Skip to content

News & opinion

27 OCT 2021

Pre-demolition audits: enabling sustainable decision-making in construction

As part of RICS’ commitment to sustainability, we are showcasing where firms are innovating to address the issues of climate change. The contents of this article to do not constitute an endorsement of their service, but are intended to be used as ideas for how surveyors can tackle issues such as climate change with the work they do. For other case studies please visit

GLM is based in Edinburgh and provides architecture, building surveying and project management services.

Demolitions are a significant contributor to carbon emissions. To support Scotland's drive toward net zero, GLM worked with Zero Waste Scotland to help measure the carbon and financial impact of business-as-usual demolitions and assess the benefits of a greener alternative.

Together with Zero waste Scotland, GLM conducted pre-demolition audits of a tower block, low-rise block, and community centre in North Lanarkshire. The purpose was to approach demolition in a more sustainable way by auditing the make-up of the current building and implications of standard demolition against the opportunity to reuse, recycle and regenerate materials or spaces.

The benefits and challenges of pre-demolition audits

As part of the process, a triple-bottom line comparison of cost, carbon and community impact between business-as-usual (BAU) demolition vs careful deconstruction that would preserve materials for re-use was conducted.  It found multiple significant benefits, including:

  • long-term financial savings
  • lower emissions
  • the retention of community value

This shows that careful deconstruction and re-use of elements could lead to millions of pounds being saved and thousands of kilograms of carbon emissions avoided.

However, immediate costs are higher than BAU demolition when the demolition is looked at in isolation, with these benefits only apparent when subsequent projects are included in the accounting.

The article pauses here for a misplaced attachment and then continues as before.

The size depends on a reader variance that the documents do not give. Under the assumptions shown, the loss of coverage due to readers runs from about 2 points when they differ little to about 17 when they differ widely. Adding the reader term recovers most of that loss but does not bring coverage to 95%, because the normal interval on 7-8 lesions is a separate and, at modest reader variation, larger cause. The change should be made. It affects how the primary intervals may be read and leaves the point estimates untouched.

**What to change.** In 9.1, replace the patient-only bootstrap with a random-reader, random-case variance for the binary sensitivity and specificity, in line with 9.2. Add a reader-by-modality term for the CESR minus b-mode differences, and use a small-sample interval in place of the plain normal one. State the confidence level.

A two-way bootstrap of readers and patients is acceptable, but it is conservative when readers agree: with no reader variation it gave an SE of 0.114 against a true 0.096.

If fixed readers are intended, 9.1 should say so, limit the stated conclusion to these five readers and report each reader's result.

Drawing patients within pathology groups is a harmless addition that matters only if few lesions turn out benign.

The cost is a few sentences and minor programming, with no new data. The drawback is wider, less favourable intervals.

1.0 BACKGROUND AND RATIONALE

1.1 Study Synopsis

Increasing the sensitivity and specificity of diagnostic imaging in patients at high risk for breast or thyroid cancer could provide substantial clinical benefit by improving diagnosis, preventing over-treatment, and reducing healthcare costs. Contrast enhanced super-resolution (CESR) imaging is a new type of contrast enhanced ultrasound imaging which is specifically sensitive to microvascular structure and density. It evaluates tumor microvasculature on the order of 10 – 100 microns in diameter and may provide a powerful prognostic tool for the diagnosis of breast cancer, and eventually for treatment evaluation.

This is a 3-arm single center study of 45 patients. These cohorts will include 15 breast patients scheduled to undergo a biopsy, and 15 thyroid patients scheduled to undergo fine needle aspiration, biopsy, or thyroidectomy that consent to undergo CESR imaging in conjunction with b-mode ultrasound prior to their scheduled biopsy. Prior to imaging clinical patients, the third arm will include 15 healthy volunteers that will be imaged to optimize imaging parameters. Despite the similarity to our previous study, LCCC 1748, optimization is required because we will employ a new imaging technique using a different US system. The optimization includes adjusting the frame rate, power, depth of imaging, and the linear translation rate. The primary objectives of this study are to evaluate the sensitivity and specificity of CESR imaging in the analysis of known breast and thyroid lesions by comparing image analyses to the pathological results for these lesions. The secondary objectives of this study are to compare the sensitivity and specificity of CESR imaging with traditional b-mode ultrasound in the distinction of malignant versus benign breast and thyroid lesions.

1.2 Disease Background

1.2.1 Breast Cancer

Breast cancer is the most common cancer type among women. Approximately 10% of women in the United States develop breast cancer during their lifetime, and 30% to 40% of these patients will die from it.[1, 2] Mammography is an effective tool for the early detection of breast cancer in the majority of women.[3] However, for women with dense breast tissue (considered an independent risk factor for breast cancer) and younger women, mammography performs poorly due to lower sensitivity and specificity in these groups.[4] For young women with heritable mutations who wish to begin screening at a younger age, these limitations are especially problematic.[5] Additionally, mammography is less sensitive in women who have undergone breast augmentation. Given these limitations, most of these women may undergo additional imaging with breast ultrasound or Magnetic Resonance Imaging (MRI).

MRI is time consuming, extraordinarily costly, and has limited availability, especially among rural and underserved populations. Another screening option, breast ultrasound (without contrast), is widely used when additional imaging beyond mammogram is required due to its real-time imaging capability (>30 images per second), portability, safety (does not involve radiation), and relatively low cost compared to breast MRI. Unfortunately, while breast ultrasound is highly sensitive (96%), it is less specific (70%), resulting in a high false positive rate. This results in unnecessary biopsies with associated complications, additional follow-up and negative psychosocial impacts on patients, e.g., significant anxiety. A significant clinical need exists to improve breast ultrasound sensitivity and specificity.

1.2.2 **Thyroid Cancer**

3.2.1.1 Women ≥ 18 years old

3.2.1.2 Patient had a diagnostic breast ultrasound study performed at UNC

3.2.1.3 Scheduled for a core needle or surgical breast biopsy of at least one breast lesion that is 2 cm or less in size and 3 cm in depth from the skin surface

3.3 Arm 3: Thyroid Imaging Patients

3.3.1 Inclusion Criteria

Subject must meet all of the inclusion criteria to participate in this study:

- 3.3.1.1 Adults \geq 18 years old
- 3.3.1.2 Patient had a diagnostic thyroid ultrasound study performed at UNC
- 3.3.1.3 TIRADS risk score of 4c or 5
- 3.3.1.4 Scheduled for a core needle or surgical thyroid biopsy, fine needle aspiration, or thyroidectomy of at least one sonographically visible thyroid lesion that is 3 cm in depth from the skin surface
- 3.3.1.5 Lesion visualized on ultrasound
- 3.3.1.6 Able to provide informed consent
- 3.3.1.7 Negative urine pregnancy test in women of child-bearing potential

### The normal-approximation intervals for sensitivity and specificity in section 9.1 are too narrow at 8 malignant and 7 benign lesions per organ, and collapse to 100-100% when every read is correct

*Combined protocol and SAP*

For pre-demolition audits to have a significant impact on net zero efforts, a long-term, holistic approach to accounting and a move away from siloed thinking in construction projects is required.

Immediate costs are higher than BAU demolition when the demolition is looked at in isolation. With lower costs and improved environmental and social outcomes, these costs are only apparent when subsequent projects are included in the accounting. Pre-demolition audits allow for the process to be undertaken in a sustainably efficient way.

What next?

The project identified various hurdles to realising improved impacts, revealing a hit-list of areas to tackle in the wider industry. Areas to consider in more depth for greener demolitions and lowered carbon emissions include legislation, procurement, design, and public perception.

The requirement for pre-demolition audits, and the subsequent re-use of materials, can play a fundamental role in driving a circular approach to construction, preventing significant carbon emissions in future projects, and helping to deliver on the UK’s transition to net zero.

If you would like to know more about pre-demolition audits for a greener future or sustainability in the profession, please visit the

 GLM website.